Some Interesting Stuff We’re Learning About Call Scoring and Phone Close Rates
Marketers, traditionally, haven’t really cared much about phone close rates.
They simply care about driving clicks and calls. Their philosophy is simple: we drive web traffic or calls. Sales can handle the web traffic and calls.
Well, those days are over.
Marketers now have to care about what happens on the phone when someone calls a business. They can’t ignore the big picture. Companies care about revenue. They care about the entire lead cycle. They care about the whole process, not just about driving a high number of calls. That means marketers have to care too.
One of the things Convirza does is track phone close rates. In other words, we monitor and record the percentage of phone calls that result in a sale, appointment, quote, or whatever the ‘goal’ of the call was. We track whatever qualifies as a ‘close.’
Phone close rates can be a few different things depending on the business or the industry. It might be an appointment scheduled, a demo planned, or a service date arranged. Our call tracking captures all the words and phrases that qualify as a conversion or close.
Just as various businesses consider different outcomes a close, conversion percentages also depend upon the industry.
For example, in the retail automotive space, close rates hover around 20%. This means that about 20% of the people that call a tire dealer, an auto glass shop, or an auto repair shop end up coming in and buying a product.
In the hospitality industry, the number is a bit higher, just about 25%. That means in 25% of the calls, someone books a room or makes a reservation.
Other industries have varying close rates too. But you get the idea.
Well, here are a couple of interesting things we’re learning as we score calls and track close rates.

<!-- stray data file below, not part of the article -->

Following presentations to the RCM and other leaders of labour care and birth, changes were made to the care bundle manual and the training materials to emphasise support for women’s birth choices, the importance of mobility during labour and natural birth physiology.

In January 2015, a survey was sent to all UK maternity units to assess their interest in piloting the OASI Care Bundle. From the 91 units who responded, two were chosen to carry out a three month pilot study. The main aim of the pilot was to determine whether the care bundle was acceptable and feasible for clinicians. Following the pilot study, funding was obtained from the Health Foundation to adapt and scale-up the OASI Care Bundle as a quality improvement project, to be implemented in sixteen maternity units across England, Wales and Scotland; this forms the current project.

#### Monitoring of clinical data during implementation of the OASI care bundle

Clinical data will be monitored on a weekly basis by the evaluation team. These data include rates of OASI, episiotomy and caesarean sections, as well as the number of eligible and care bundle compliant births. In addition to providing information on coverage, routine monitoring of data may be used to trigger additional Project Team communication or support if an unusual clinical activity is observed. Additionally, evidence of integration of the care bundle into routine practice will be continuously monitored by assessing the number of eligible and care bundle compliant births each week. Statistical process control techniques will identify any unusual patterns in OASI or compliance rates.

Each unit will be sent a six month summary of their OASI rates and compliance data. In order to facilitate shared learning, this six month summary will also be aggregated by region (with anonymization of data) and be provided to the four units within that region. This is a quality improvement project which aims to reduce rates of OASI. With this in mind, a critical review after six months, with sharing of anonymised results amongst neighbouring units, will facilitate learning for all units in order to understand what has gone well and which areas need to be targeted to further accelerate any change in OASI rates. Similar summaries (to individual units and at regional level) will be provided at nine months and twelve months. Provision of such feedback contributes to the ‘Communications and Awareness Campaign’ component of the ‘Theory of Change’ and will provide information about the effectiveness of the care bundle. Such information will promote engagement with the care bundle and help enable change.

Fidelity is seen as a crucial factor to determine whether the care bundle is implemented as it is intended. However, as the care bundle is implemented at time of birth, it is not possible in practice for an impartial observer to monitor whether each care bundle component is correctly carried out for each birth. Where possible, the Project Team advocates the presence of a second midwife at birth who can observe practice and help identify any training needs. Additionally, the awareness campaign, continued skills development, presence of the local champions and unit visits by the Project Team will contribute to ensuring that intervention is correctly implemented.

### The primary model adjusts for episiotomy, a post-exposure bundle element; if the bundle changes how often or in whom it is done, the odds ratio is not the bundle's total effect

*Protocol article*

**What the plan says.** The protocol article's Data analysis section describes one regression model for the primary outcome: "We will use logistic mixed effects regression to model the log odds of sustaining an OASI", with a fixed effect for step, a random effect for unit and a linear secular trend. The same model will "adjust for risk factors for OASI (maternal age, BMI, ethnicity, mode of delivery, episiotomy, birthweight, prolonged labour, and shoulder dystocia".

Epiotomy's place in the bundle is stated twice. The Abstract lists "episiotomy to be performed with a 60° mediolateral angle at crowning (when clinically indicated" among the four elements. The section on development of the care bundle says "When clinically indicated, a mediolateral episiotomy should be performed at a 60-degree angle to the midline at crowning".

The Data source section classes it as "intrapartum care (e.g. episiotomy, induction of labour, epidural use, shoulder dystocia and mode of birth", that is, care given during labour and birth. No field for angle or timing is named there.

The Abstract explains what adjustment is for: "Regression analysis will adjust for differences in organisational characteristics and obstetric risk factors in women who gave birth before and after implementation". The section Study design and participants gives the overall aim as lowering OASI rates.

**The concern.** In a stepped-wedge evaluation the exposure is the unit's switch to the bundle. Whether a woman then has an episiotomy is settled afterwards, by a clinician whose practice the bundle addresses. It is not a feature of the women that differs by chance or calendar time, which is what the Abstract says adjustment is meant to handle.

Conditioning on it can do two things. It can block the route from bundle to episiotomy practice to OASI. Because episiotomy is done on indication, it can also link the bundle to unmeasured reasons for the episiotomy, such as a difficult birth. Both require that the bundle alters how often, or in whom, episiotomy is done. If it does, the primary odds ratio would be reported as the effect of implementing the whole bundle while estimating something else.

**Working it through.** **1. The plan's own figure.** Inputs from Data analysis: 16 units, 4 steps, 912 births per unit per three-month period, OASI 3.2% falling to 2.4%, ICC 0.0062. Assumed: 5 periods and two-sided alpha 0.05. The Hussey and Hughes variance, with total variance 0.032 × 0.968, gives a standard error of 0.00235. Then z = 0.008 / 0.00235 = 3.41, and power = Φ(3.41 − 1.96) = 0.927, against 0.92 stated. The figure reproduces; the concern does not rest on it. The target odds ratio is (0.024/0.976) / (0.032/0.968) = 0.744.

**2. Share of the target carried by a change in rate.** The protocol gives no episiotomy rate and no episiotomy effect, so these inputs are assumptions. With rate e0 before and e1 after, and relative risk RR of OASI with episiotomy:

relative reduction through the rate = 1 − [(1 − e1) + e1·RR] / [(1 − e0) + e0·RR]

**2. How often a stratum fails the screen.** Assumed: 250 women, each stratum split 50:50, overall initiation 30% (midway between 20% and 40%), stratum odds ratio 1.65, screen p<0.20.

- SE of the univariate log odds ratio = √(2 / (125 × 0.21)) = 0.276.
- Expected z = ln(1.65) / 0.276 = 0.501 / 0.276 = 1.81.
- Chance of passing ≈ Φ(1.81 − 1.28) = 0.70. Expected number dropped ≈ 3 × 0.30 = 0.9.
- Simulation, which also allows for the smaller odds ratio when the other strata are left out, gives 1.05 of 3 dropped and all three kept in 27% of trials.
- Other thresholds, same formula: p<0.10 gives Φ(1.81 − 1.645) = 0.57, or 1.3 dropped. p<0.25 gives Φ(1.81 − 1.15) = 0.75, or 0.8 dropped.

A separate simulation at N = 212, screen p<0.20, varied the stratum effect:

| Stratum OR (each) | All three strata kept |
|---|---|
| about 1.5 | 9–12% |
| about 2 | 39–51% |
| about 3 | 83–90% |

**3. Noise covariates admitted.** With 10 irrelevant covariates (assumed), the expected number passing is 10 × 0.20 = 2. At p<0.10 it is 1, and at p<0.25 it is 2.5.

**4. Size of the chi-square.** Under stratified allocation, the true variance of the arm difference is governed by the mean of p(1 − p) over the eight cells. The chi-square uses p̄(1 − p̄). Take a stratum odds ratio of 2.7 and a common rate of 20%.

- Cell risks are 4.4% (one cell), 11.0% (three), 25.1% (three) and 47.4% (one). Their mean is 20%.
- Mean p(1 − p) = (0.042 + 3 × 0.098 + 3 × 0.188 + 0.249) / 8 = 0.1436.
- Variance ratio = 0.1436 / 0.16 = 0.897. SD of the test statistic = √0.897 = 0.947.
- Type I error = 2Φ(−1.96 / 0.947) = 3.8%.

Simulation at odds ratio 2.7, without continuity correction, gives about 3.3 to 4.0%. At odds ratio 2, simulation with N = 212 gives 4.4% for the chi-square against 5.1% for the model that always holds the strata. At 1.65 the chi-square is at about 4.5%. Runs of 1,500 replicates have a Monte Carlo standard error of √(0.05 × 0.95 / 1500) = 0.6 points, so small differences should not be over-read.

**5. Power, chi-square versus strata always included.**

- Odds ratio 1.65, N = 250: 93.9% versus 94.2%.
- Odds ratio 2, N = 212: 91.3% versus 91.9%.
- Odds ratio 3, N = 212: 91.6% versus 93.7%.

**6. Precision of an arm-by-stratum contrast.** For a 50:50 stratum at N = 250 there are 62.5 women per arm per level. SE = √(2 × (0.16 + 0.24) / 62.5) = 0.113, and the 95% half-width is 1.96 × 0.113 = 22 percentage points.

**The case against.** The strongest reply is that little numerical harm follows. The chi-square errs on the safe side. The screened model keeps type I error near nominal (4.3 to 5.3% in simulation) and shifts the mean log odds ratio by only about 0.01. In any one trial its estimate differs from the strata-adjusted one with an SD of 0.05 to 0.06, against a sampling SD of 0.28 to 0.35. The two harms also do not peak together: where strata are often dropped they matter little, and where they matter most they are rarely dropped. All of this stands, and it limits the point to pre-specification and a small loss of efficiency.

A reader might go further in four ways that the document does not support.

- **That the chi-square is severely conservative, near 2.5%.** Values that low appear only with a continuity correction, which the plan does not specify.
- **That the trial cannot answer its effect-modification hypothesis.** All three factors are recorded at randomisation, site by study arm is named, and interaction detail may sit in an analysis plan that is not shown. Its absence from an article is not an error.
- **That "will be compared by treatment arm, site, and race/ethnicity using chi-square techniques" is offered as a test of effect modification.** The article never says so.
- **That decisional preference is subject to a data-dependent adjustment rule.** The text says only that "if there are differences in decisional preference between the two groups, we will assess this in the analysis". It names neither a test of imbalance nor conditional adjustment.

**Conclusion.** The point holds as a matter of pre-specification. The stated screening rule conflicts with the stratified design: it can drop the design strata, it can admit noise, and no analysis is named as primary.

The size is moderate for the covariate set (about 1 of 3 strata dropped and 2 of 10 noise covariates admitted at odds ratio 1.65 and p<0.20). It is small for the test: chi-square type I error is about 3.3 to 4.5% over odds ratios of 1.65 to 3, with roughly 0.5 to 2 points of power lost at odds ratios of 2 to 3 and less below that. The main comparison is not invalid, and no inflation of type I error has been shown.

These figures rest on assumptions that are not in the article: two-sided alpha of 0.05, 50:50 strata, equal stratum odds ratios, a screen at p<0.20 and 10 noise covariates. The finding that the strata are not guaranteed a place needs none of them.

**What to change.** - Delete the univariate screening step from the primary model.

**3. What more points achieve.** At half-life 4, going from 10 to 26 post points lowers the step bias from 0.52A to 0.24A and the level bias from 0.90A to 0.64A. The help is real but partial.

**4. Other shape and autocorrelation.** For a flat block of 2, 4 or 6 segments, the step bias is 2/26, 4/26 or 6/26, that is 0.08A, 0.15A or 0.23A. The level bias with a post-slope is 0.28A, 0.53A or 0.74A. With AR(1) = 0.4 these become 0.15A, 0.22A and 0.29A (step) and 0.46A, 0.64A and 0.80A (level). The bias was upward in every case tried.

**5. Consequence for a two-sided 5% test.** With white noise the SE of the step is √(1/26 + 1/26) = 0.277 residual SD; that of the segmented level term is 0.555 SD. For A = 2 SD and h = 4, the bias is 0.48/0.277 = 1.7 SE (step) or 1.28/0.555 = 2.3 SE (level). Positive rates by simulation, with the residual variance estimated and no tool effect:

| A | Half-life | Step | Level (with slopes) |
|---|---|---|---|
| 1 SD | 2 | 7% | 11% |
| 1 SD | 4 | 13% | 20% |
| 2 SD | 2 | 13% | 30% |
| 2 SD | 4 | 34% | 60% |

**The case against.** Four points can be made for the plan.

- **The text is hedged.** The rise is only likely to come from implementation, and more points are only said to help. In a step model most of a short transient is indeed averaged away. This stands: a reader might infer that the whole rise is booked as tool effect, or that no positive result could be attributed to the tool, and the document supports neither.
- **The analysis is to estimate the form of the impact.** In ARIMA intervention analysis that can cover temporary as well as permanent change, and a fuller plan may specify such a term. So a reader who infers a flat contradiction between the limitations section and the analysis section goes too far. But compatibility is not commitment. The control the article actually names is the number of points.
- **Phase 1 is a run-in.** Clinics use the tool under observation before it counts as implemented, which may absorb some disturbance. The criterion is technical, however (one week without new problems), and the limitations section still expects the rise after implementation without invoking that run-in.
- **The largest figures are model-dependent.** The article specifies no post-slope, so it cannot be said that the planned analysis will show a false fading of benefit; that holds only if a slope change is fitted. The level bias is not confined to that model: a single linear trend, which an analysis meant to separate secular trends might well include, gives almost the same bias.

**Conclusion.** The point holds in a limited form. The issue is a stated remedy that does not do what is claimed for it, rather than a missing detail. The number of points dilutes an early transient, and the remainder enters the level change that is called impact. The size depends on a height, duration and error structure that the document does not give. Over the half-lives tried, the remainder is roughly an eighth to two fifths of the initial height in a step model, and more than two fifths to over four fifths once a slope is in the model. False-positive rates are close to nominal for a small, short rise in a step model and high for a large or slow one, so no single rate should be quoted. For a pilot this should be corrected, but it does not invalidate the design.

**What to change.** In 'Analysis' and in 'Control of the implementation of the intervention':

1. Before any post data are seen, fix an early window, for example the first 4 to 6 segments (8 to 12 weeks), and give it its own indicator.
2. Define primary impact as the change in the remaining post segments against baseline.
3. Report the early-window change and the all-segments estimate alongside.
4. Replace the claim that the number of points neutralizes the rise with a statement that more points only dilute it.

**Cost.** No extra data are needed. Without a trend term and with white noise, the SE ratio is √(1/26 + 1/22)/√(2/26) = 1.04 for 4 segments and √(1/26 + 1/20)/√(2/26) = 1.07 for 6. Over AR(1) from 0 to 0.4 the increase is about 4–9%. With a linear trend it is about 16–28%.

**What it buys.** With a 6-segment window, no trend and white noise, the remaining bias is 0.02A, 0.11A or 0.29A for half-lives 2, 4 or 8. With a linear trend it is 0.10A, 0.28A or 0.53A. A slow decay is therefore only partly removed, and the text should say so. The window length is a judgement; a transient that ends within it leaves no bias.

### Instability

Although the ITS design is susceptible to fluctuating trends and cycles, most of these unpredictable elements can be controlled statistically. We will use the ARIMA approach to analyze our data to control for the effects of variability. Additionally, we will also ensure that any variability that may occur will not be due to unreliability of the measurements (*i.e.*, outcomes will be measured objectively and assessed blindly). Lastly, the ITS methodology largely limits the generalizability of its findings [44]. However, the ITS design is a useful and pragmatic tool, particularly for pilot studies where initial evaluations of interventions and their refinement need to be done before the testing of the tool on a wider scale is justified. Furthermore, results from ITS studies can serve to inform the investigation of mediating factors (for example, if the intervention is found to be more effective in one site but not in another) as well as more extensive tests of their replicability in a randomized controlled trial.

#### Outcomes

One client started scoring calls about 7 months ago. This means that they were using Convirza to track specific events on the call. For example: Did the employee use the caller’s name? Did the employee ask directly for an appointment? Did the employee persist in the face of an objection?
We’re talking about sales training-esque stuff here.
When this company started scoring their calls, their close rates were hovering around 17%. So, 83% of the time callers didn’t end up being customers.
They had a bit of room for improvement. And they were anxious to get help.
Now, 4 months and thousands of scored calls later, their close rates are 73%. Their revenue is DOUBLE the industry average on a per store basis.
How did this happen?
Well, they implemented an internal call reviewing and training program. They play call recordings for employees. Employees have access to call recordings within Convirza. Bonuses, employee discipline, and even vacation days are dependent on call scores.
Not surprisingly, as call scores went up, so to did close rates.
When another client started scoring calls, their average call score was around 54%. Their close rate was 21%.
Three months later their average call score had improved to 69% and their average close rate had climbed to 30%. That’s a close rate increase of around 40%.
That may not sound like a dramatic increase, but if you close 40% more calls last month than you did last month, guest what will also increase: revenue.
Point 1 –
These companies wouldn’t have had the ability to improve without data…call analytics data via call scoring.
Point 2 –
If you don’t know your close rate, you can’t improve. You need to know your close rate.